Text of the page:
Pacific Beach is encountering some bumps in the road in its attempt to move the community's weekly certified farmers market to a bigger and better location. Opposition to the beach community's plan to move the market from Bayard Street between Garnet and Grand avenues to Garnet Avenue between Mission Boulevard and Cass Street on Tuesdays, has come mainly from public agencies fearing the change would unduly disrupt and alter existing PB bus routes. “Everyone wants to see this change except Metropolitan Transit System (MTS) and San Diego Police Department due to rerouting of two bus routes and traffic rerouting,” said beautifulPB spokesman Chris Olson, noting the proposed venue change would create a weekly pedestrian mall. “Bus rerouting, although inconvenient, is something we expect of MTS when the needs of the community change,” Olson said. “Safety of pedestrians, bicyclists and motorists is our primary concern. Garnet Avenue is one of the most dangerous corridors for motor vehicle-related pedestrian and bicycle collisions in San Diego. Our community wants to move the cars off Garnet for a few hours to see how we like experiencing a safe pedestrian environment.” Every Tuesday the farmers market, open from 2 to 7 p.m., provides residents and visitors to PB, MB and Bird Rock with locally grown fruits, vegetables, farm-fresh eggs, meats, fish, fresh-baked bread and pastries, cheese, flowers, olive oils, dips, desserts and entertainment. The PB market is frequented by local farmers, chefs, artists and craftspeople. Shoppers coming for groceries can also enjoy live music and stay for dinner while mingling with neighbors. Olson said PB's request to move its farmers market “was just denied again.” This denial led to a change.org petition drive starting with a single signature that has since grown to 140 supporters. “We need public support to demonstrate to our elected government that we want them to make this work for our community just as in Little Italy, OB and other places with weekly events on their main streets,” Olson said. It is argued that moving the weekly farmers market to Garnet Avenue and blocking that street off would: • Improve pedestrian safety by eliminating motor vehicles from this area for five hours. • Revitalize and promote the business district. • Create a weekly gathering place and sense of community identity. • Provide healthy local produce and products. • Create a non-car centric environment supporting the PB EcoDistrict principles and the City of San Diego Climate Action Plan. • Allow people to experience a pedestrian-oriented Garnet. Noting PB realizes rerouting traffic temporarily one day on Garnet will be problematic, Olson said the proposed change deserves reconsideration. “We are trying to get them (San Diego police, MTS) to embrace a change in needs of the community and work with the us rather than just saying ‘no,’” Olson said. “All special events like this require a 20-foot corridor for emergency vehicles, and our application is compliant.” When completed, the petition to move PB's farmers market will be delivered to the mayor's office, police chief Shelley Zimmerman and the board of directors of MTS.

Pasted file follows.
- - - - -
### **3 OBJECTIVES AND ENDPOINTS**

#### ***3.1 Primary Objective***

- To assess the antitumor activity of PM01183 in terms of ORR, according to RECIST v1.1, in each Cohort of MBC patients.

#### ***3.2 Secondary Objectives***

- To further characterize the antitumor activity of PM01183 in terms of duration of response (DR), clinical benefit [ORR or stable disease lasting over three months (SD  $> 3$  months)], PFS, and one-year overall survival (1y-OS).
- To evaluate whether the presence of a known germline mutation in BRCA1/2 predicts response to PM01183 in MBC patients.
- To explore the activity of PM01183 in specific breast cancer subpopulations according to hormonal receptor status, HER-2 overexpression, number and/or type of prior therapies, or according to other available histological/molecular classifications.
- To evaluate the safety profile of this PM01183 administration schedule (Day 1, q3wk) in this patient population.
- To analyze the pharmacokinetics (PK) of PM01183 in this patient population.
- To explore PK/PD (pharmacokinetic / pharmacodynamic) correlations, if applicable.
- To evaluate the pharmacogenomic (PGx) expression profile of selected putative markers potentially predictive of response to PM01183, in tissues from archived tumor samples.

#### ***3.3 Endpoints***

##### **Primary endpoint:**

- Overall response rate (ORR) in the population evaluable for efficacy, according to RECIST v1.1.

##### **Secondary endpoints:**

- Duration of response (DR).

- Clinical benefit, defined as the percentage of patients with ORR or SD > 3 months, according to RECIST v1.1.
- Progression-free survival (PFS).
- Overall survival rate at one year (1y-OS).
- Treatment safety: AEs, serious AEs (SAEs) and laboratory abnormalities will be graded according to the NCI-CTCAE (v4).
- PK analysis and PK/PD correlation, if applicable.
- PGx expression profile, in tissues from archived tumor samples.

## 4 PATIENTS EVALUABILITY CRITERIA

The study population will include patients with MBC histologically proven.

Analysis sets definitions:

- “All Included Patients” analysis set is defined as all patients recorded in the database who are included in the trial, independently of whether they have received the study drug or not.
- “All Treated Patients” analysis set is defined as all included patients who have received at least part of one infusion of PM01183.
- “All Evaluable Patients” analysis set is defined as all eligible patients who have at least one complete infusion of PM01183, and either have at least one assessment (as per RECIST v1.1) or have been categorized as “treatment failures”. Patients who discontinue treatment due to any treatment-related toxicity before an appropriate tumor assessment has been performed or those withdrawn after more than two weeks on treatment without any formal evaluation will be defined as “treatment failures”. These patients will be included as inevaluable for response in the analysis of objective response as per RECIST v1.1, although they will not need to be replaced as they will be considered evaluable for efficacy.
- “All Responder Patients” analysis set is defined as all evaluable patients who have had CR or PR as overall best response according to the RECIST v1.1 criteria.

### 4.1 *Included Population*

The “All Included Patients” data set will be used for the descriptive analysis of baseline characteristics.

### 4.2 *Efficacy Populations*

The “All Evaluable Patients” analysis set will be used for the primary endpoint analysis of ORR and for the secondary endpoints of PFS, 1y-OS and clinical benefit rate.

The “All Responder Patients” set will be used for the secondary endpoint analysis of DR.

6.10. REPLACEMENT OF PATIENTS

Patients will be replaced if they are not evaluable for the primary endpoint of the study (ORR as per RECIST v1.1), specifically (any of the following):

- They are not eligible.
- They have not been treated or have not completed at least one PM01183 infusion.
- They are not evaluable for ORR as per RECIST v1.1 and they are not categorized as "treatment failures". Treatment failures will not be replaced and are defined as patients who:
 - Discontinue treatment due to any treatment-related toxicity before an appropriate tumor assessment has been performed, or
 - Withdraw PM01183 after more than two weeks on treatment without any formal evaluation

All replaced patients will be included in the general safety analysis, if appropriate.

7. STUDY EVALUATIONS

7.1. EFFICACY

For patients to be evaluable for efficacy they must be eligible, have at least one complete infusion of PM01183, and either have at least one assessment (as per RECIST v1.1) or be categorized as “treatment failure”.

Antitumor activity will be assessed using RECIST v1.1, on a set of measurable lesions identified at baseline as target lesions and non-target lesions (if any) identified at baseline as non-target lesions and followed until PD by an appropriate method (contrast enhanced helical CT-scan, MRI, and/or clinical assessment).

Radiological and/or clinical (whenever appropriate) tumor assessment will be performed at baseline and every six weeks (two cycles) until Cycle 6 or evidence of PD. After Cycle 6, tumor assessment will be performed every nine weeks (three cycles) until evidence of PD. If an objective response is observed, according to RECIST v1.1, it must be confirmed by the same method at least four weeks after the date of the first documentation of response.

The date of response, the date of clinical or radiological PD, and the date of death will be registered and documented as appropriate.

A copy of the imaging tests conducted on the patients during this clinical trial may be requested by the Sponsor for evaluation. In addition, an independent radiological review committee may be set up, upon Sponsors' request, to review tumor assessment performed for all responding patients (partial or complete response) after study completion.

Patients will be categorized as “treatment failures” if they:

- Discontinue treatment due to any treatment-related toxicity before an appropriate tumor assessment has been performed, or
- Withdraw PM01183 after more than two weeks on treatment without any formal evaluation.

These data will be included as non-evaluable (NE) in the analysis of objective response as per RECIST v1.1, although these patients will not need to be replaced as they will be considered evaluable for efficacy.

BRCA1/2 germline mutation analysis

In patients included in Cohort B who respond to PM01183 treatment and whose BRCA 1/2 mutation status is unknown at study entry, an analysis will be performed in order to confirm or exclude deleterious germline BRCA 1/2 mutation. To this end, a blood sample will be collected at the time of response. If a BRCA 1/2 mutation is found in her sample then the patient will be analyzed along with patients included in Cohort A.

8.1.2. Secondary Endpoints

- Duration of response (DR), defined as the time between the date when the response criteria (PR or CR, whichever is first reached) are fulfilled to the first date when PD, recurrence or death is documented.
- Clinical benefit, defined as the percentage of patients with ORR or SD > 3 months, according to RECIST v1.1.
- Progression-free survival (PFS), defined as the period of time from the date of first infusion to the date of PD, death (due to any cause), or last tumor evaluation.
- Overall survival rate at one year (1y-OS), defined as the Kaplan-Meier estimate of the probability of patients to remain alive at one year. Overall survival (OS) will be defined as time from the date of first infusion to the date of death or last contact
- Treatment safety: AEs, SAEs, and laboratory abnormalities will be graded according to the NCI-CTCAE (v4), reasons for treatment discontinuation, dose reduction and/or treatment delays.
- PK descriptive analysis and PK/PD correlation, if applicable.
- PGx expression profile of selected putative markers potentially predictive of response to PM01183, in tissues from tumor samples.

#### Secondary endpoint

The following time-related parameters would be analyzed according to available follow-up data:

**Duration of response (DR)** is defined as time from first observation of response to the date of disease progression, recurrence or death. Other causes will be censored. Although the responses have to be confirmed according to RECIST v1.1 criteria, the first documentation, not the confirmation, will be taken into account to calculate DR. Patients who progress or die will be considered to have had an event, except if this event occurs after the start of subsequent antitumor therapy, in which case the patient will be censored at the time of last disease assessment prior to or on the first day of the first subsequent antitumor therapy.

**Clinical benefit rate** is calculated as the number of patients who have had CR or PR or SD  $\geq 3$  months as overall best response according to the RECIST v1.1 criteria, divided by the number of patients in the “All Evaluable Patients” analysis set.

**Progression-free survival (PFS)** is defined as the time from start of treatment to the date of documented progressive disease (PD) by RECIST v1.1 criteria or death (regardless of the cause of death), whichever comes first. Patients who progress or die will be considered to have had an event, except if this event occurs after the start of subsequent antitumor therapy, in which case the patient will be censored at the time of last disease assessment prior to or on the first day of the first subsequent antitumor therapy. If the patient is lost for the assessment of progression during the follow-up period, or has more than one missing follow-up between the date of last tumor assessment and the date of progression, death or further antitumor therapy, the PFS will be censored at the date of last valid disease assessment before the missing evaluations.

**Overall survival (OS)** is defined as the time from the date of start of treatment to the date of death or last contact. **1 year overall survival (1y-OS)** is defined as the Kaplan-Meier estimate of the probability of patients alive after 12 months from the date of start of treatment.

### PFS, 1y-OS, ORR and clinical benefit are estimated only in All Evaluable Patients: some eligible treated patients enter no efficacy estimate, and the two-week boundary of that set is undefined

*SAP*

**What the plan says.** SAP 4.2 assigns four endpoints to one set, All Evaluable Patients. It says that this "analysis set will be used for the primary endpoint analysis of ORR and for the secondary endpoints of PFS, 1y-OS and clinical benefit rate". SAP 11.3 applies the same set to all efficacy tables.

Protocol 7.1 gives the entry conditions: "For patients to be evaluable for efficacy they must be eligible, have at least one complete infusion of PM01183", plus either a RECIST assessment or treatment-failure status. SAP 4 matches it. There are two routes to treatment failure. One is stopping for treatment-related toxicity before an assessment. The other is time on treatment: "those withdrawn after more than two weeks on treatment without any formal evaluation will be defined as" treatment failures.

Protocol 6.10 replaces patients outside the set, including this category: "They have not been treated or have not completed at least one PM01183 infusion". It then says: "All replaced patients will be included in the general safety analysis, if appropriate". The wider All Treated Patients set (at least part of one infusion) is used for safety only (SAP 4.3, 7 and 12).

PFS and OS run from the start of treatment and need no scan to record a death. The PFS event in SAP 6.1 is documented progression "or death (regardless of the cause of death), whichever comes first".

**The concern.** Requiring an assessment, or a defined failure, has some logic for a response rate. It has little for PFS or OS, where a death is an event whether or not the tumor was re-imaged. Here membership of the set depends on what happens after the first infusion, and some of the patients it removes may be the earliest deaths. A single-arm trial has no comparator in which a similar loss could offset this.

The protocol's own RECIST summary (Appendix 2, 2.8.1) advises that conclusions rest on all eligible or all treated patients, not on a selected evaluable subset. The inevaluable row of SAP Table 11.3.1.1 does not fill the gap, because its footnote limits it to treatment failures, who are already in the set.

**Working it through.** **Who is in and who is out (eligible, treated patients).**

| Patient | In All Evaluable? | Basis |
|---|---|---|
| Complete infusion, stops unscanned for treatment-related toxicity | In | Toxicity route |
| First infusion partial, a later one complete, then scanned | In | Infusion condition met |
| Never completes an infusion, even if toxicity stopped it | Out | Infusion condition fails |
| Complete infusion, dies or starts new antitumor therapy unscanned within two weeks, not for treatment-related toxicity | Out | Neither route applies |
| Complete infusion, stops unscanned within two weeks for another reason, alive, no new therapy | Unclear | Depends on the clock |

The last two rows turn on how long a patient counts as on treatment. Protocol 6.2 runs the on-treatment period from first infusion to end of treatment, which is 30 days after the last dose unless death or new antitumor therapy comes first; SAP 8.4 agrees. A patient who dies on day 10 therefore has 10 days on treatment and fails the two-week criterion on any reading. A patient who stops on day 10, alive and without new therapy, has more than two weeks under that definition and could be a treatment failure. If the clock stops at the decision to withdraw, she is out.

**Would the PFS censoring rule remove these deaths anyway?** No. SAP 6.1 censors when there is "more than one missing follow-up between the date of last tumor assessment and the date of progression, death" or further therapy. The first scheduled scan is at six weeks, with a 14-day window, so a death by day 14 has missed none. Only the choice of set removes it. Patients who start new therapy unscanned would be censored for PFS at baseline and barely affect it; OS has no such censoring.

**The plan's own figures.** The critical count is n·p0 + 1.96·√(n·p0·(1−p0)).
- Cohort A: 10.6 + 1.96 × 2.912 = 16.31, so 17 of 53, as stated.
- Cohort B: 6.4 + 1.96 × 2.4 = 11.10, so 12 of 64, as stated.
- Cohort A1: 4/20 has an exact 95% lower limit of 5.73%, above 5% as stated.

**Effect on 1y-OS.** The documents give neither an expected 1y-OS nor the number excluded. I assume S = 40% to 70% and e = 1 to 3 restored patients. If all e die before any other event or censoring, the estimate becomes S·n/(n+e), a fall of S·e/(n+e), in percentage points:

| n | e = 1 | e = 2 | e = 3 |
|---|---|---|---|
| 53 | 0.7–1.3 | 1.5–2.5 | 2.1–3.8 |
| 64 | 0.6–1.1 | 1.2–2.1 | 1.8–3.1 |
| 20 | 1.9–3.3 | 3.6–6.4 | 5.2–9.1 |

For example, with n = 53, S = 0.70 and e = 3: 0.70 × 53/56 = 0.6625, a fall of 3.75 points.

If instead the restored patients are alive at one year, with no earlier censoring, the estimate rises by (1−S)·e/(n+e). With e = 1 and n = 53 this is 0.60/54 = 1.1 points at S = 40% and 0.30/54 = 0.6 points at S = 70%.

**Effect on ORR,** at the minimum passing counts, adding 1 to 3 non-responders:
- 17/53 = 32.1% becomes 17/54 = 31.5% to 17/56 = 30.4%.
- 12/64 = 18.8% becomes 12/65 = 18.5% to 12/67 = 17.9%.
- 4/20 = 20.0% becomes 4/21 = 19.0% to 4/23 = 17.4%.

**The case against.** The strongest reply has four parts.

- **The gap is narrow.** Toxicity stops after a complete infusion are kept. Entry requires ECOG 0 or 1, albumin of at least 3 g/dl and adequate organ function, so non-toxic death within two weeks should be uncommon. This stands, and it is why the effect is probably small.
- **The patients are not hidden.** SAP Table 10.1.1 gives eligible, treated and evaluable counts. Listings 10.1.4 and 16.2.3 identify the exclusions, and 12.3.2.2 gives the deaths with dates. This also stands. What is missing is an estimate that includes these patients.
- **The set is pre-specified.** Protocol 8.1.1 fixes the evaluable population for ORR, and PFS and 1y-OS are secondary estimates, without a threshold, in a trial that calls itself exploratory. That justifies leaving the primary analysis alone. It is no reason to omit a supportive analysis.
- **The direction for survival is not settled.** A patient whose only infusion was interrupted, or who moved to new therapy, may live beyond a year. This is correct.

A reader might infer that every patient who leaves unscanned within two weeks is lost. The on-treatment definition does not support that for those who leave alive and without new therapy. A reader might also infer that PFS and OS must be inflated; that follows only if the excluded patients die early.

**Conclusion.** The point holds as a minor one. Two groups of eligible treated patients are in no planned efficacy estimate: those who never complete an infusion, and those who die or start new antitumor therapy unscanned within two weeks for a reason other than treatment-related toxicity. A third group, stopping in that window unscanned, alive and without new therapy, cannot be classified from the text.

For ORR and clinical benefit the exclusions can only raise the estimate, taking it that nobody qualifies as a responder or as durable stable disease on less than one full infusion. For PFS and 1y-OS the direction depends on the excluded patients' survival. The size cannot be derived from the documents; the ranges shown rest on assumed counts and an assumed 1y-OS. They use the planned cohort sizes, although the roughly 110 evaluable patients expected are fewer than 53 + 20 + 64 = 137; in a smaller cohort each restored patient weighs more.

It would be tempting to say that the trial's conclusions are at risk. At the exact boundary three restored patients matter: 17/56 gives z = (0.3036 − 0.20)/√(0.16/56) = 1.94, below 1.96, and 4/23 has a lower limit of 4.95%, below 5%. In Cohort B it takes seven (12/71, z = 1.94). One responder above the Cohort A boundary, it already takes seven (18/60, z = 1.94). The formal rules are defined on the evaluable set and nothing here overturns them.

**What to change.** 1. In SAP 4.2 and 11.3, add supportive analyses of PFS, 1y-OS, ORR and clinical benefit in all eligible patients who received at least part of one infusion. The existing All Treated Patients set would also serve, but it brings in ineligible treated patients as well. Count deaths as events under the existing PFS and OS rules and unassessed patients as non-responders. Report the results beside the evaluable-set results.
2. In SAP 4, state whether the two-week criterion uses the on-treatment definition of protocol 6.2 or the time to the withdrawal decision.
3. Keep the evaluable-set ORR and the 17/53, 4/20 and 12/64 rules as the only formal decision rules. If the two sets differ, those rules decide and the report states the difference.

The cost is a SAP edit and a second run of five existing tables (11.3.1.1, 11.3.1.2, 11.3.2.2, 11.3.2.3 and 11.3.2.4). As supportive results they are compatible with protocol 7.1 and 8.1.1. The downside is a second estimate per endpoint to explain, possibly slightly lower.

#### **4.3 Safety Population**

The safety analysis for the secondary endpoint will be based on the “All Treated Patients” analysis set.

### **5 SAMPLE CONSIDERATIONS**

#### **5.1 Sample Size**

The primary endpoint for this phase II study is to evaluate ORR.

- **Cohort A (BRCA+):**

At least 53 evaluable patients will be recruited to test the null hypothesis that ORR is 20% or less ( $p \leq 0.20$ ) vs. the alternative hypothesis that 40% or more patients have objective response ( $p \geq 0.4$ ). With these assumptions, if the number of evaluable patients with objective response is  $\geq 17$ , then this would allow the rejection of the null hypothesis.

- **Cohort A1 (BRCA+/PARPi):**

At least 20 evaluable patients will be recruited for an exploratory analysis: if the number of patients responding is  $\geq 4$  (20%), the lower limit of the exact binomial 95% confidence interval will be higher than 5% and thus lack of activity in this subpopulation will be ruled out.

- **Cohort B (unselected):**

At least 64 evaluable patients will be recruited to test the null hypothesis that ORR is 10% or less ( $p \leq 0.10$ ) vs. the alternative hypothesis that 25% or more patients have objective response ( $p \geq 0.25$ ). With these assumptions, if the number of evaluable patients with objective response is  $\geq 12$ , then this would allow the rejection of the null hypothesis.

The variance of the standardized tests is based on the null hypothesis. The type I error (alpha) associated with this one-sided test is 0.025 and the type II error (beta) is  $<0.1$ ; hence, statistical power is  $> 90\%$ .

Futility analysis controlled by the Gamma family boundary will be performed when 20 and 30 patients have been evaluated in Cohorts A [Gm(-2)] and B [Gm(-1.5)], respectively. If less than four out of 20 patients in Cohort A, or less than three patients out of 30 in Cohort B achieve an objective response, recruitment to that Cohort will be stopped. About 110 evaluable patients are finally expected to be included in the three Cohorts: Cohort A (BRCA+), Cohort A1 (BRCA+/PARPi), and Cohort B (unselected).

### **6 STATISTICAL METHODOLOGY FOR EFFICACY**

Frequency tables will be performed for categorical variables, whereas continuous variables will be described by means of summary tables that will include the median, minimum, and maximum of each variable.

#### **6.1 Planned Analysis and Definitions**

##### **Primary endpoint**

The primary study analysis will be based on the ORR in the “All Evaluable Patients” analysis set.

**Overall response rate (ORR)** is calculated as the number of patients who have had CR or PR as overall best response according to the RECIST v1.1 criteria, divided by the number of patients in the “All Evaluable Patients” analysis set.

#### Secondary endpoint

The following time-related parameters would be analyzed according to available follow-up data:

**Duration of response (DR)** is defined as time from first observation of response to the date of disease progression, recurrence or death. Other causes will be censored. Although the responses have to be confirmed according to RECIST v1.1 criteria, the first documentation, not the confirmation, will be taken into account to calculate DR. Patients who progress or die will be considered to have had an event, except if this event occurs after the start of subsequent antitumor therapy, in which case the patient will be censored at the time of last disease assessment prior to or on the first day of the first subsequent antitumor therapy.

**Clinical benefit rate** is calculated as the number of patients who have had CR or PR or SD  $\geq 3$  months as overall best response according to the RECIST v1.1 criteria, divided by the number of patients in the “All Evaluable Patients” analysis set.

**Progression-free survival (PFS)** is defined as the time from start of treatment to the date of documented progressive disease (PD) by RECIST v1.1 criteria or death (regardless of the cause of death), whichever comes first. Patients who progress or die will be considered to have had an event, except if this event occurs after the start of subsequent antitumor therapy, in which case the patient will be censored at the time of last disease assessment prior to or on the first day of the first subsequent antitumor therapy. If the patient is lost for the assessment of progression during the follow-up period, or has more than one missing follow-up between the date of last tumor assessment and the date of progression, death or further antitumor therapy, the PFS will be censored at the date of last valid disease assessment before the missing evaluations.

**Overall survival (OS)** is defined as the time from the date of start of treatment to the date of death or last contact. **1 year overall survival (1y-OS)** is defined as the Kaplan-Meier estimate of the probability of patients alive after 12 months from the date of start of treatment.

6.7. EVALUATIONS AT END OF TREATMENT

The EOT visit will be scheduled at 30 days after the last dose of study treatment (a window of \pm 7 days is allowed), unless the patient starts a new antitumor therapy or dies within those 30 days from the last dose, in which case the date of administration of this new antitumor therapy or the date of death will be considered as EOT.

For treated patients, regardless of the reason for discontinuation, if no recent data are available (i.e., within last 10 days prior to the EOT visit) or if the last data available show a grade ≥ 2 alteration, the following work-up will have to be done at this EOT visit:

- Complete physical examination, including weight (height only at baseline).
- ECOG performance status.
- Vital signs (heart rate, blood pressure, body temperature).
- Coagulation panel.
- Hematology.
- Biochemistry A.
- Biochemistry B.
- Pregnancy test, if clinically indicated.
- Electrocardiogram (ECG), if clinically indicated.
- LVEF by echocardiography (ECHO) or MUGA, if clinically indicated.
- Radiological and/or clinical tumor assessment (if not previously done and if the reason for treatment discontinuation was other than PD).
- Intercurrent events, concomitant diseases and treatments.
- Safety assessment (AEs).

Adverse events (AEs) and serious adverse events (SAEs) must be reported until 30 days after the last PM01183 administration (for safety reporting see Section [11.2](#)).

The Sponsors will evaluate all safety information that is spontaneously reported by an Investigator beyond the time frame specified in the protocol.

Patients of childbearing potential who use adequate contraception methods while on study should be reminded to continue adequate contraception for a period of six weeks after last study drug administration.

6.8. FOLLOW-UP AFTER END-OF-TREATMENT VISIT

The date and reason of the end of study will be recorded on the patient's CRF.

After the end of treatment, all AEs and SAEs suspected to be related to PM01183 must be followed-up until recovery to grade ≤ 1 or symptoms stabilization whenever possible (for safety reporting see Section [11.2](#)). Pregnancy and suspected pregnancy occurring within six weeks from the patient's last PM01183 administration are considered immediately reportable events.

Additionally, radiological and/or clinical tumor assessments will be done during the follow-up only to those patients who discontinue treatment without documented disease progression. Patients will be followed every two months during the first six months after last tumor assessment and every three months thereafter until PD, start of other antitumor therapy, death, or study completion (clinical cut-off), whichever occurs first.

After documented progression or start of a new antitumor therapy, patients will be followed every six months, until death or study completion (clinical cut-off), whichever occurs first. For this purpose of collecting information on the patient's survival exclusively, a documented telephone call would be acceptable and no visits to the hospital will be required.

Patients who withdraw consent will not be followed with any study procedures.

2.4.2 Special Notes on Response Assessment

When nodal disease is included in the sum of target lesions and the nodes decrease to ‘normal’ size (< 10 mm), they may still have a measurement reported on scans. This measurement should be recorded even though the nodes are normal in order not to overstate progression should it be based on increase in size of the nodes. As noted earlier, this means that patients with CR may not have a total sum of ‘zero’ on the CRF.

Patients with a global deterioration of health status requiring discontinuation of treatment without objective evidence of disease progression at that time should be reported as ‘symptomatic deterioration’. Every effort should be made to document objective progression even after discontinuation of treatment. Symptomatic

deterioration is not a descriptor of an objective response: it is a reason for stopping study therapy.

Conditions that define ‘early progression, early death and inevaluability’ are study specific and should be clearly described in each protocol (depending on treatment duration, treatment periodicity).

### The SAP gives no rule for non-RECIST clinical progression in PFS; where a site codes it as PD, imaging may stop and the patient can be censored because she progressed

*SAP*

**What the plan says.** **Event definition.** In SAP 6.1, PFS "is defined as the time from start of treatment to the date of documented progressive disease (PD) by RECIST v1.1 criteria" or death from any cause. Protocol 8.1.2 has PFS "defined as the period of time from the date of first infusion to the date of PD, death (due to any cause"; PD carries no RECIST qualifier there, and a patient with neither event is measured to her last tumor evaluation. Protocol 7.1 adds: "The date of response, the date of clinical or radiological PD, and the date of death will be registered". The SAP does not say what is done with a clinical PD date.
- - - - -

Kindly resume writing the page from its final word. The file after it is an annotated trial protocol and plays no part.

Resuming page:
Comments